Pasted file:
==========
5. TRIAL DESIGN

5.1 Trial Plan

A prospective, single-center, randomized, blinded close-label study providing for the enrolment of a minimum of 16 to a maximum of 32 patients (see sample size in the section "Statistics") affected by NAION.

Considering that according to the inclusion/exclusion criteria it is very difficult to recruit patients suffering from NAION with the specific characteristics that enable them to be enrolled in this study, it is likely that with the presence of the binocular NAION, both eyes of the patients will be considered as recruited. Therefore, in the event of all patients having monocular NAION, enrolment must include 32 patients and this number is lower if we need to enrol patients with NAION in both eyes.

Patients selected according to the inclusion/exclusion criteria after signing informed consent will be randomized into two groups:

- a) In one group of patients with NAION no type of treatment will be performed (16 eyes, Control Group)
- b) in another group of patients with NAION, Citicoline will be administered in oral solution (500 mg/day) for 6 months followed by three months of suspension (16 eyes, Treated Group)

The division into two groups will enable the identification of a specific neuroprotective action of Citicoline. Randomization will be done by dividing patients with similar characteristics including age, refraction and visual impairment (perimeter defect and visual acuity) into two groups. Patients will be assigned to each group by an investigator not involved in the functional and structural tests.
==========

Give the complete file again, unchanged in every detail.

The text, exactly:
5. TRIAL DESIGN

5.1 Trial Plan

A prospective, single-center, randomized, blinded close-label study providing for the enrolment of a minimum of 16 to a maximum of 32 patients (see sample size in the section "Statistics") affected by NAION.

Considering that according to the inclusion/exclusion criteria it is very difficult to recruit patients suffering from NAION with the specific characteristics that enable them to be enrolled in this study, it is likely that with the presence of the binocular NAION, both eyes of the patients will be considered as recruited. Therefore, in the event of all patients having monocular NAION, enrolment must include 32 patients and this number is lower if we need to enrol patients with NAION in both eyes.

Patients selected according to the inclusion/exclusion criteria after signing informed consent will be randomized into two groups:

- a) In one group of patients with NAION no type of treatment will be performed (16 eyes, Control Group)
- b) in another group of patients with NAION, Citicoline will be administered in oral solution (500 mg/day) for 6 months followed by three months of suspension (16 eyes, Treated Group)

The division into two groups will enable the identification of a specific neuroprotective action of Citicoline. Randomization will be done by dividing patients with similar characteristics including age, refraction and visual impairment (perimeter defect and visual acuity) into two groups. Patients will be assigned to each group by an investigator not involved in the functional and structural tests.